What is a Paul Sewald? The Answer may be the Mariners future Closer

Ben Ranieri
SEATTLE - JUNE 17: Paul Sewald #37 of the Seattle Mariners pitches during the game against the Tampa Bay Rays at T-Mobile Park on June 17, 2021 in Seattle, Washington. The Mariners defeated the Rays 6-5. (Photo by Rob Leiter/MLB Photos via Getty Images)
SEATTLE - JUNE 17: Paul Sewald #37 of the Seattle Mariners pitches during the game against the Tampa Bay Rays at T-Mobile Park on June 17, 2021 in Seattle, Washington. The Mariners defeated the Rays 6-5. (Photo by Rob Leiter/MLB Photos via Getty Images) /
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Paul Sewald had not posted an ERA below 4.55 in parts of four seasons with the New York Mets. Often forgotten and shuttled between Syracuse and New York, he was non tendered and left without a team following the shortened 2020 season. Enter the Mariners.

On January 8, 2021, Jerry Dipoto signed the funky throwing righty who had been just recently non-tendered by the New York Mets to a Minor League deal. Sewald had a rough Spring, posting a 7.94 ERA in 6 appearances.  Following Spring Training, he was demoted to Tacoma where he began the season.

However underlying data suggested this new and improved arsenal could be a deadly one. He posted a 19 K/9 rate, albeit in a small sample size, over the Spring and started to generate swings and misses on both fastball and slider.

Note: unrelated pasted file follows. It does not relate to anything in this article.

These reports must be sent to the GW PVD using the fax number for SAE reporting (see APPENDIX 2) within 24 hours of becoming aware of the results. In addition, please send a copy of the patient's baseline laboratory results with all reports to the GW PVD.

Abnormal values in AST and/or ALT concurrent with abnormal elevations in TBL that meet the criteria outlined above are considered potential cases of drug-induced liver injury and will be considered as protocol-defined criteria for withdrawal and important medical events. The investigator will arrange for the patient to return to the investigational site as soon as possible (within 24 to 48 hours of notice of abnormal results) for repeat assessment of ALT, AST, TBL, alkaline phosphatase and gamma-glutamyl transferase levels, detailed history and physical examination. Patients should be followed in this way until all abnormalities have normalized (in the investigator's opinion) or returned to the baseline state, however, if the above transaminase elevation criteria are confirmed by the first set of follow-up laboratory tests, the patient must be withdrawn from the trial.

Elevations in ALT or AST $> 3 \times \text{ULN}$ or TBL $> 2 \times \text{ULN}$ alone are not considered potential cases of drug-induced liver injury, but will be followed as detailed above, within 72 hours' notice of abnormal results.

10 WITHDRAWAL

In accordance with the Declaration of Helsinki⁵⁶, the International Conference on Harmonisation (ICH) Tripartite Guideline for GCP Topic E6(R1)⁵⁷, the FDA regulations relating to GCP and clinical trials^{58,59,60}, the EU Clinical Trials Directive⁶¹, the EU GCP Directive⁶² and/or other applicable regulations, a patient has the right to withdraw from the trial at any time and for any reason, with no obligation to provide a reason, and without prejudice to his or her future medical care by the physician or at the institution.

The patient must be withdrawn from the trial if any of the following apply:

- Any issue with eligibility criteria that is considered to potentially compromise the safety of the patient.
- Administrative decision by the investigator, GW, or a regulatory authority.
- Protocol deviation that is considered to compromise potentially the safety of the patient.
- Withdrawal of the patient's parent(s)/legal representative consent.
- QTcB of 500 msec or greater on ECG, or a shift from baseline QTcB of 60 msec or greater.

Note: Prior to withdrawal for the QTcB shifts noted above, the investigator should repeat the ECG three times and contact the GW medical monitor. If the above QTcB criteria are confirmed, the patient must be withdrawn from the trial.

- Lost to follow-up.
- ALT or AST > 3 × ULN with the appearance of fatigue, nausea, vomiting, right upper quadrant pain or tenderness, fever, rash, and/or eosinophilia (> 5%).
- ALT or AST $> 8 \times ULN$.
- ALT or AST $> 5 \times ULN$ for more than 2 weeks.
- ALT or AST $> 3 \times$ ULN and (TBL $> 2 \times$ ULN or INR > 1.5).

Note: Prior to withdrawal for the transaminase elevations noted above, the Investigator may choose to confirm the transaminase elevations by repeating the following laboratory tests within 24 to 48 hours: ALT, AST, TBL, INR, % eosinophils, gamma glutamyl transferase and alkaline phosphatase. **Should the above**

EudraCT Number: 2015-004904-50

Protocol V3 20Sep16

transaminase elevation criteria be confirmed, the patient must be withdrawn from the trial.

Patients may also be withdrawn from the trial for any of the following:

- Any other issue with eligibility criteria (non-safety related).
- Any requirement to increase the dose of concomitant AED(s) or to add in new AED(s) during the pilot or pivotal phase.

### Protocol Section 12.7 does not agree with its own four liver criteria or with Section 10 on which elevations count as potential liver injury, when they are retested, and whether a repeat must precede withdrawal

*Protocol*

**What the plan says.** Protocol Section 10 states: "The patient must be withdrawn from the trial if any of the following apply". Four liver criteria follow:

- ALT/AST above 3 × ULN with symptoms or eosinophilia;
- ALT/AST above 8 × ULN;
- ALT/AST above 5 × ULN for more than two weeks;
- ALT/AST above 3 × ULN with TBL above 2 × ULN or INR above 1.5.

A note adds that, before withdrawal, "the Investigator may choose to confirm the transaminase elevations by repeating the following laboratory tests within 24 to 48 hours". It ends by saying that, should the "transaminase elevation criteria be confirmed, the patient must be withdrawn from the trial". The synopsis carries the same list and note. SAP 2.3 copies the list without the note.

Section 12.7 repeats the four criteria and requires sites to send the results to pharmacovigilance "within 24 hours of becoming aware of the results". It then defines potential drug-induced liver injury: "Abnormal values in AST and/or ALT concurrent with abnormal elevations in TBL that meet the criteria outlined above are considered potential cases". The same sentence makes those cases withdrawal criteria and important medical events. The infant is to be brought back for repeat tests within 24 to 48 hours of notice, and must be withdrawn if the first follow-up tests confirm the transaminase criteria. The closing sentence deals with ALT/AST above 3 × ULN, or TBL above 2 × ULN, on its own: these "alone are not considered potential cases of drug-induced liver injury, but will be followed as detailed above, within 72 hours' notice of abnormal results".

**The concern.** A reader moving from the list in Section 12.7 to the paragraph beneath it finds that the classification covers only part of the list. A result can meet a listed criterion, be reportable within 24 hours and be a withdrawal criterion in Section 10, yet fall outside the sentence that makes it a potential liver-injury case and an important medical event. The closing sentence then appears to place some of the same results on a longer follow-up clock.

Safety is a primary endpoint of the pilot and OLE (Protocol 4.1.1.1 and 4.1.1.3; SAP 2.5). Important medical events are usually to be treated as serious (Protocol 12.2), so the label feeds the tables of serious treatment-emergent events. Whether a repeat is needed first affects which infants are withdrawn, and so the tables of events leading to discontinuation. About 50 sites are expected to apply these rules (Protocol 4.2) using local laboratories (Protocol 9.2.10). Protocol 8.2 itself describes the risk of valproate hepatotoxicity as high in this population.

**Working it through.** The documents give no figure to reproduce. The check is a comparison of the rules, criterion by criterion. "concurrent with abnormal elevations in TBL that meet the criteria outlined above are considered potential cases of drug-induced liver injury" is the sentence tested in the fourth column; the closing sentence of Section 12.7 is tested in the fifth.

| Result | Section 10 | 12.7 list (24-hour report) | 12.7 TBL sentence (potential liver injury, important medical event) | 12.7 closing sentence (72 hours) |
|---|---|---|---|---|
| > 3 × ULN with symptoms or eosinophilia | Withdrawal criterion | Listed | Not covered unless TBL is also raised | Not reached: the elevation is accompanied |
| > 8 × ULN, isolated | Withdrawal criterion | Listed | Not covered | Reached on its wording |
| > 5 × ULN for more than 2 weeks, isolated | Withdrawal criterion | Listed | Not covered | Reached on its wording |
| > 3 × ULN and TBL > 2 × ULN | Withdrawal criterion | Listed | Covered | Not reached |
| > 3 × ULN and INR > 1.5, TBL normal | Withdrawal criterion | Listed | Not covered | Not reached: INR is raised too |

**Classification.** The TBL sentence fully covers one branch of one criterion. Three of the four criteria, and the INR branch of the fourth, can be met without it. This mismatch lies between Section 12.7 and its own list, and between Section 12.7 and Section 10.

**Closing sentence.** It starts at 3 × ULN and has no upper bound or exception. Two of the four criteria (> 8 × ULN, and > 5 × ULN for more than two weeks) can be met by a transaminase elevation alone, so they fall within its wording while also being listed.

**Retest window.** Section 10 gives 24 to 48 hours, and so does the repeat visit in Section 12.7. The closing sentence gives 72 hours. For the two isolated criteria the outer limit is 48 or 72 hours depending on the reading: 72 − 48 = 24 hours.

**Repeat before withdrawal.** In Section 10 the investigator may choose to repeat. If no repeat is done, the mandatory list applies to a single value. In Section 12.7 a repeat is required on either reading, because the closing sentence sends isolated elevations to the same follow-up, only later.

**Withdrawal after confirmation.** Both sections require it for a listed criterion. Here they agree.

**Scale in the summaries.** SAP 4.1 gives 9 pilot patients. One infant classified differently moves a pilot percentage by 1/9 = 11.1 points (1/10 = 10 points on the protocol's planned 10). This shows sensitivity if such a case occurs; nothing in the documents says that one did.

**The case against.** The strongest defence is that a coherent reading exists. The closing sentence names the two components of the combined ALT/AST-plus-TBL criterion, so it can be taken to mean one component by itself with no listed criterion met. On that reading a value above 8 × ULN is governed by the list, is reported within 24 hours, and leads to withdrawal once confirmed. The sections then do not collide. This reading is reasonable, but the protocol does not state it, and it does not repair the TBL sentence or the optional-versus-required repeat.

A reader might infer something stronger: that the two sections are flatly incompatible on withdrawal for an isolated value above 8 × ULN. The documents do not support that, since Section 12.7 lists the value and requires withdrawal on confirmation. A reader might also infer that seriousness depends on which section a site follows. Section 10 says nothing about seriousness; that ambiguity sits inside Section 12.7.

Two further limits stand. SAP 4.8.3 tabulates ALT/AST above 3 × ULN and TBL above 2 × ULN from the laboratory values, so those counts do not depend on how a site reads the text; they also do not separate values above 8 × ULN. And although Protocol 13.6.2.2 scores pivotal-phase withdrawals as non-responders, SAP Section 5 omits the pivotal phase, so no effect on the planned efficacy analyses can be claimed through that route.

It turns out that Mariners RP Paul Sewald is a strikeout machine.

In the 24.2 innings since his call-up on May 13 Sewald has been absolutely terrific. Currently, he boasts an ERA of 1.52, a WHIP of 1.01, and a K% of nearly 43%!! His K/9 ranks higher than that of Josh Hader, Devin Williams, and Craig Kimbrel, and is first among all relievers with 20 innings thrown. Out of absolutely nowhere, Sewald has been the high leverage choice of Mariners manager Scott Servais to dominate the middle of the order bats across the American League.

Sewald’s transformation has been anchored by a switch to a two-pitch mix. In previous years he had relied on an ineffective changeup to pair with his best pitch, his slider. In 2021 Sewald ditched the changeup, opting to throw more sliders instead.

Perhaps the biggest development has been his willingness to attack the zone with an upper-echelon fastball. While his fastball ranks in the 34th percentile in velocity, it has ticked up to the 84th percentile in spin rate per Baseball Savant. This is a near 20% increase since his days with the Mets, where his spin ranked in the 63rd and 74th percentile.

Attacking the top of the zone with a swing and miss fastball and dominating the zone with a filthy slider has found Paul Sewald a home in the Mariners bullpen. His improvements suggest that his performance is not only sustainable but extremely rare.

The 31-year-old Sewald stonewalled the Yankees again on Thursday afternoon in Seattle, striking out Brett Gardner in the top of the 8th inning and letting out a roar towards the Mariner bullpen. Whether or not Jerry Dipoto sees fit to keep Sewald around following the July 30 deadline remains to be seen. For now, however, it seems the Mariners have found one of the most dominant and unlikely bullpen forces in baseball.

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